To test the proposed hypotheses, the article uses unbalanced panel data including 502 non-financial companies listed on the HOSE and HNX. Data are collected during the period from 2013 to 2018. Therefore, the number of observations in this study is 3,012. To ensure the reliability of data, this study excludes companies that violate information disclosure regulations or that are subject to special supervision by the State Securities Commission of Vietnam. Some firms with inadequate information, firms that lack the financial data required for creating variable or firms that have inconsistent construction are also re-screened to increase the reliability of the data sample. Furthermore, this study also excludes the enterprises with 100 percent ownership structure belonging to one component from the sample, and only collects the data of enterprises that have ownership structure of two or more components. The data used in this empirical analysis are collected and calculated from secondary data through such listed firms’ audited annual consolidated financial statements, including balance sheets, income statements, cash flow statements, financial statements notes, and prospectus.

 

3. 2. Definition and Measurement of Variables

 

Dependent variable (Y): the performance of listed companies is measured by Tobin's Q ratio (Nguyen et al., 2019). Specifically, it is calculated by the following formula:

 

 

Additionally, Kato and Long (2006) suggested applying industry adjustment for the ROA ratio. This is adopted by several previous studies (Nguyen et al., 2019; Nguyen & Nguyen, 2020). Therefore, this study uses the adjusted values calculated as follows:

 

 

Independent variable (X1): Ownership structure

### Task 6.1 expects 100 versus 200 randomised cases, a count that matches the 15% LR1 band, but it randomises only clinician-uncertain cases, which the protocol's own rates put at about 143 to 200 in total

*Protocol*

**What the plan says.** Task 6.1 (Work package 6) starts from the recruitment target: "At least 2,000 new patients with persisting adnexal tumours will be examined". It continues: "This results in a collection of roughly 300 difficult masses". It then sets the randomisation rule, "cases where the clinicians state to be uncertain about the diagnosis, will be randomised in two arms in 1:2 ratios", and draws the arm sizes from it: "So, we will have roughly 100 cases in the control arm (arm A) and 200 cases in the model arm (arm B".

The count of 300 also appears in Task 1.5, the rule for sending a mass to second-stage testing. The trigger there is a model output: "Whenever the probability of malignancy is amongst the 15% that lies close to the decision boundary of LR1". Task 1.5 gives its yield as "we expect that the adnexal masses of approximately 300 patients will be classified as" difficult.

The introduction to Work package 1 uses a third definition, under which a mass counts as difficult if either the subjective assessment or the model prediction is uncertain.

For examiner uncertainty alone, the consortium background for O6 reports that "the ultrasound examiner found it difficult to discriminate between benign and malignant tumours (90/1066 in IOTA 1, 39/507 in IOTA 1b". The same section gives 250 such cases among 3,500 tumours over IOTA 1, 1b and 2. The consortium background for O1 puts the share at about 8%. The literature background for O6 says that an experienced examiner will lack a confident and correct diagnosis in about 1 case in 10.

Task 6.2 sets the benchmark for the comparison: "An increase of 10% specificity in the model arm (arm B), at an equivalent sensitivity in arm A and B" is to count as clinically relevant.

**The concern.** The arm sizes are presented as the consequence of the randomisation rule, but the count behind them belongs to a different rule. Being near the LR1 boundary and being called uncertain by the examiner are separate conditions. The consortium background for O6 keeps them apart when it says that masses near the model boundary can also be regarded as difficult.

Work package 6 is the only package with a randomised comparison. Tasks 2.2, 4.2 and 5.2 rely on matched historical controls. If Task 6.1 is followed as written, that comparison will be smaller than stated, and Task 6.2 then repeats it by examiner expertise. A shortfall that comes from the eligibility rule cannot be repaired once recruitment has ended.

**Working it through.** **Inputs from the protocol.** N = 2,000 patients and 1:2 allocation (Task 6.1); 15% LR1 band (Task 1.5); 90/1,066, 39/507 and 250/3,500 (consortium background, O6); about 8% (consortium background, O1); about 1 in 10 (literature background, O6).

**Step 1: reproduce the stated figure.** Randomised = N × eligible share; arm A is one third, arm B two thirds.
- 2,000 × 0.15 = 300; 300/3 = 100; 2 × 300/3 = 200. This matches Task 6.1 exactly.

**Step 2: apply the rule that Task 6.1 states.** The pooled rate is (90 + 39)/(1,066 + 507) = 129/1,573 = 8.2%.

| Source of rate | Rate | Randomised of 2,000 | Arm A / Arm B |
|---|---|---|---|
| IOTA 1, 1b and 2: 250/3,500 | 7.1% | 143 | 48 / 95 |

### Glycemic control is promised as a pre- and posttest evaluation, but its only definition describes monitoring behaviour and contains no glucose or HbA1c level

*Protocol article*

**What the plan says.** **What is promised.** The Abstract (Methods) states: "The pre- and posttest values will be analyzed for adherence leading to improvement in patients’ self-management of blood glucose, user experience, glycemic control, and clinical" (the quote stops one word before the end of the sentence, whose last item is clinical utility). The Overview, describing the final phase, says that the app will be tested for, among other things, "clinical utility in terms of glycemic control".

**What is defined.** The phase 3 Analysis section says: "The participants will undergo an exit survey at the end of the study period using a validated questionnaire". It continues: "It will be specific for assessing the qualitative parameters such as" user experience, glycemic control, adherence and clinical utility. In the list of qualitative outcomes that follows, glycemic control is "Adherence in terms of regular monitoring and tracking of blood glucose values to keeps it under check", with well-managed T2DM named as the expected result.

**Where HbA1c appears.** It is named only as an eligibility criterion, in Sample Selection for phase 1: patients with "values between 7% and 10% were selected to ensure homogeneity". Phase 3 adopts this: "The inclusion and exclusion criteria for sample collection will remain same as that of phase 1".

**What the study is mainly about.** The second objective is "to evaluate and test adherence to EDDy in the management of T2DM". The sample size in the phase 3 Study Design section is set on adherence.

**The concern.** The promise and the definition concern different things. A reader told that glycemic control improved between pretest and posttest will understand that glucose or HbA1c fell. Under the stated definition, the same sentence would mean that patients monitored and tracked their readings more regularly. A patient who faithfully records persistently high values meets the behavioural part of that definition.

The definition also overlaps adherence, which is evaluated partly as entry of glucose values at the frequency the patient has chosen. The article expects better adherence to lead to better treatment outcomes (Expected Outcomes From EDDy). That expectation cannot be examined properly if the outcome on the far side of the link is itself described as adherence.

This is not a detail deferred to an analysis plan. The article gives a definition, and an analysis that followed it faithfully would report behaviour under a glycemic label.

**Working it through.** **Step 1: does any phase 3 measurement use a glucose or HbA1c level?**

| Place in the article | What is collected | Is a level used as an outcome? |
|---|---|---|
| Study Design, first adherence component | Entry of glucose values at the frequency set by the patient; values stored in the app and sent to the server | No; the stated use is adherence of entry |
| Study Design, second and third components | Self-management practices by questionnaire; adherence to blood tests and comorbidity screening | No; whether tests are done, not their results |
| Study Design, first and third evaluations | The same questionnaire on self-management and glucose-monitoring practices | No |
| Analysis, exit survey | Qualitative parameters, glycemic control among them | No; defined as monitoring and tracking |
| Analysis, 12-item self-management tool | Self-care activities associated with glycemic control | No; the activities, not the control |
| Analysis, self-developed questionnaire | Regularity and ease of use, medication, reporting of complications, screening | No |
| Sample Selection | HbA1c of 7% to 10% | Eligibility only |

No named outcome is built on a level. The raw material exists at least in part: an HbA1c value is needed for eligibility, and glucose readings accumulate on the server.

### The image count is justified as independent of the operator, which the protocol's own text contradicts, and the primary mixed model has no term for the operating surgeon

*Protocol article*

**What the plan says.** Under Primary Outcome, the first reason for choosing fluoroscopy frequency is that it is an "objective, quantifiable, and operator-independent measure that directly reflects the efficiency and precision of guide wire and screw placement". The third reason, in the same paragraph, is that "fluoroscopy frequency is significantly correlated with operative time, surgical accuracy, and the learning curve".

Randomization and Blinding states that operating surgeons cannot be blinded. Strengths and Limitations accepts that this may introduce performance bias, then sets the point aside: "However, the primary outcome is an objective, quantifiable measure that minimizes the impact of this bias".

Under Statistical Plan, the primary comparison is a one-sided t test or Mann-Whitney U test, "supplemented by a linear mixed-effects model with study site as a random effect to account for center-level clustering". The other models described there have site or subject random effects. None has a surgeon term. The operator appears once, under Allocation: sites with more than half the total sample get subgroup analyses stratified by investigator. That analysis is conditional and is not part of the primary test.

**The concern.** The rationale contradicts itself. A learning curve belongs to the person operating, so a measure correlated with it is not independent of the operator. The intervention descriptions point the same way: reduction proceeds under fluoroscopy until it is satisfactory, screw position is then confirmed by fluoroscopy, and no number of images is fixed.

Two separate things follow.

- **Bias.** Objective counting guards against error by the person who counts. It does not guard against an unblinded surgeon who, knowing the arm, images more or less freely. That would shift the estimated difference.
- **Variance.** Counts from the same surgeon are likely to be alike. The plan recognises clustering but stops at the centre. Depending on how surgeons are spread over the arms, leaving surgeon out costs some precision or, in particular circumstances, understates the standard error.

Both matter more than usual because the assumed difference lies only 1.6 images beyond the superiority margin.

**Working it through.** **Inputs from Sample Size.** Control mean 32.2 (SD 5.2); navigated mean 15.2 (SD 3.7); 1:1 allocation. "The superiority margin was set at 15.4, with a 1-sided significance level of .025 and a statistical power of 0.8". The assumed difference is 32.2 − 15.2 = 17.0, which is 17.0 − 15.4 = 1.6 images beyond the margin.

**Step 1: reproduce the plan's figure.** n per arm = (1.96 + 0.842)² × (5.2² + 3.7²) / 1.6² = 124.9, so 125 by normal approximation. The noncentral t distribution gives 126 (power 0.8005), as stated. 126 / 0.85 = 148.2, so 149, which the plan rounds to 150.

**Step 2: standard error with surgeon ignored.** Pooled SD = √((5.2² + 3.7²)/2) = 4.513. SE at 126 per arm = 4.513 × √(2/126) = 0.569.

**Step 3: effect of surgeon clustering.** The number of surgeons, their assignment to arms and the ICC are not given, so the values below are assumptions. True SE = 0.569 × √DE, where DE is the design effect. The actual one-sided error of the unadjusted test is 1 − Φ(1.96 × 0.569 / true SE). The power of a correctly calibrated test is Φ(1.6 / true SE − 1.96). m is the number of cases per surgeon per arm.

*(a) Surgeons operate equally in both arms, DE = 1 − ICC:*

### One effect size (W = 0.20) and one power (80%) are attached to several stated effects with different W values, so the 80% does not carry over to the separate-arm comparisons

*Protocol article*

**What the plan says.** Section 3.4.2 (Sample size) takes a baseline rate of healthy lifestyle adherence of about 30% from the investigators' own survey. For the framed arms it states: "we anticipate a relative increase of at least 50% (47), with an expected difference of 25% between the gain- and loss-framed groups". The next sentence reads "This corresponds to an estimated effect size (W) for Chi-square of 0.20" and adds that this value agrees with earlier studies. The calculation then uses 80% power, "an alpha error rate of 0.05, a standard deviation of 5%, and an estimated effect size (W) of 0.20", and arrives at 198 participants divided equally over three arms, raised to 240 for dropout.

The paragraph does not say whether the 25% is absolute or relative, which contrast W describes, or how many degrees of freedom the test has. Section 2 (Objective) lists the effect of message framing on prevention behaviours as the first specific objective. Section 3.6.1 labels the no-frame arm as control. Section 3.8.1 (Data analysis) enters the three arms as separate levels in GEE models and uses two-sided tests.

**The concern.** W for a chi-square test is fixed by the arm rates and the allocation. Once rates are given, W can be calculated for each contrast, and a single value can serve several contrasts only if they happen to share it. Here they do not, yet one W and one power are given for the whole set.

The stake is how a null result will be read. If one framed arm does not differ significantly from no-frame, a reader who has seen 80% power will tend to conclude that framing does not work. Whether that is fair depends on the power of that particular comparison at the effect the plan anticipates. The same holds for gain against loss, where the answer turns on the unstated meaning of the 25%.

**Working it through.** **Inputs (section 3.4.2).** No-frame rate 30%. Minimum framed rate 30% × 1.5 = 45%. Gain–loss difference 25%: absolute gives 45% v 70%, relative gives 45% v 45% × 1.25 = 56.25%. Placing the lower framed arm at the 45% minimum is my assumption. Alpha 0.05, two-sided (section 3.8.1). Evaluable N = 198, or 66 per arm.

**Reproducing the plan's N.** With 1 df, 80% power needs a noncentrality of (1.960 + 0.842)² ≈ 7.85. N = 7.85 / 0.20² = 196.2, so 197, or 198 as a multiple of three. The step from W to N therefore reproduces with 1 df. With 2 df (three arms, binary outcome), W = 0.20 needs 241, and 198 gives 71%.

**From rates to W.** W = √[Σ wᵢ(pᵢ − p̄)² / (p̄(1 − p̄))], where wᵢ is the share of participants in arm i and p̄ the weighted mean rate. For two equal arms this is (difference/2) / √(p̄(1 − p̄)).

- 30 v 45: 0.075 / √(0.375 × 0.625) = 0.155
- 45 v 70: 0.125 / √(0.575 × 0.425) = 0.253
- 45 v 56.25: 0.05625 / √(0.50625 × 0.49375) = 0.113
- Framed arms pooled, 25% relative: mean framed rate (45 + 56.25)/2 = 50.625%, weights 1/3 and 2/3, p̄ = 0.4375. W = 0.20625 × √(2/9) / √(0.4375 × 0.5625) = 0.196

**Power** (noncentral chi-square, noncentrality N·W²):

Independent variables in this study include state ownership, foreign ownership, and the degree of ownership concentration.

Following previous studies (Gurunlu & Gursoy, 2010; Nguyen et al., 2019; Vu et al., 2020), state ownership variable and foreign ownership variable based on the study of, as follows:

 

 

The last independent variable in this study is the degree of ownership concentration, which is generalized through the following formula:

 

 

Where Si is the percentage of shares owned by block holders and n is 5 shareholders owning more than 5 percent of shares. This index has a value ranging from 0 to 10,000 and higher value of the HHI index indicates a higher level of ownership concentration.

 

Control variables

Firm size represents the financial resources of the business and the competitive position of a business in the same industry. Therefore, firm size has a positive correlation with firm performance. In this study, firm size is measured by the logarithm of total assets (Doğan, 2013).

Profitability, which is measured by the ratio of operating income (earnings before interest and taxes) to revenue (Chen & Ho, 2000), shows a business's ability to generate profits. Highly profitable firms have high firm performance. Prior studies also found a positive relationship between firm profitability and firm performance (Gurbuz & Aybars, 2010; Nguyen & Nguyen, 2020).

Number of years since incorporation is defined as the number of years from when the firm was registered its business (Shumway, 2001). Old-established firms gain a lot of experience, which can help enhance firm performance (Gurbuz & Aybars, 2010). In this study, the number of years since incorporation is measured by the number of years since the firm has been operated in the market (Choi et al., 2012).

Total debt leverage measures the extent to which non-equity capital is used to finance a business's operations. Previous studies have suggested that the use of corporate debt leverage has a negative impact on firm's performance (Gurbuz & Aybars, 2010). In this study, total debt leverage is measured by total debt divided by the stock's market value (Pedersen & Thomsen, 1999).

Dividend yield is the firm’s dividend payout ratio. High dividend payment means that the business retains less profit for reinvestment and vice versa. At the same time, it also implies high return expectations in the future. Numerous empirical evidences suggest that there is a positive correlation between dividend payout and firm performance. This study uses dividend per share and earnings per share to measure dividend yield (Gurbuz & Aybars, 2010).

 

3. 3. Estimation Method

 

With the measurement method of dependent variable and the use of panel data, this paper employs the system GMM estimation to investigate the relationship between ownership structure and firm performance. The estimation equation is shown as follows: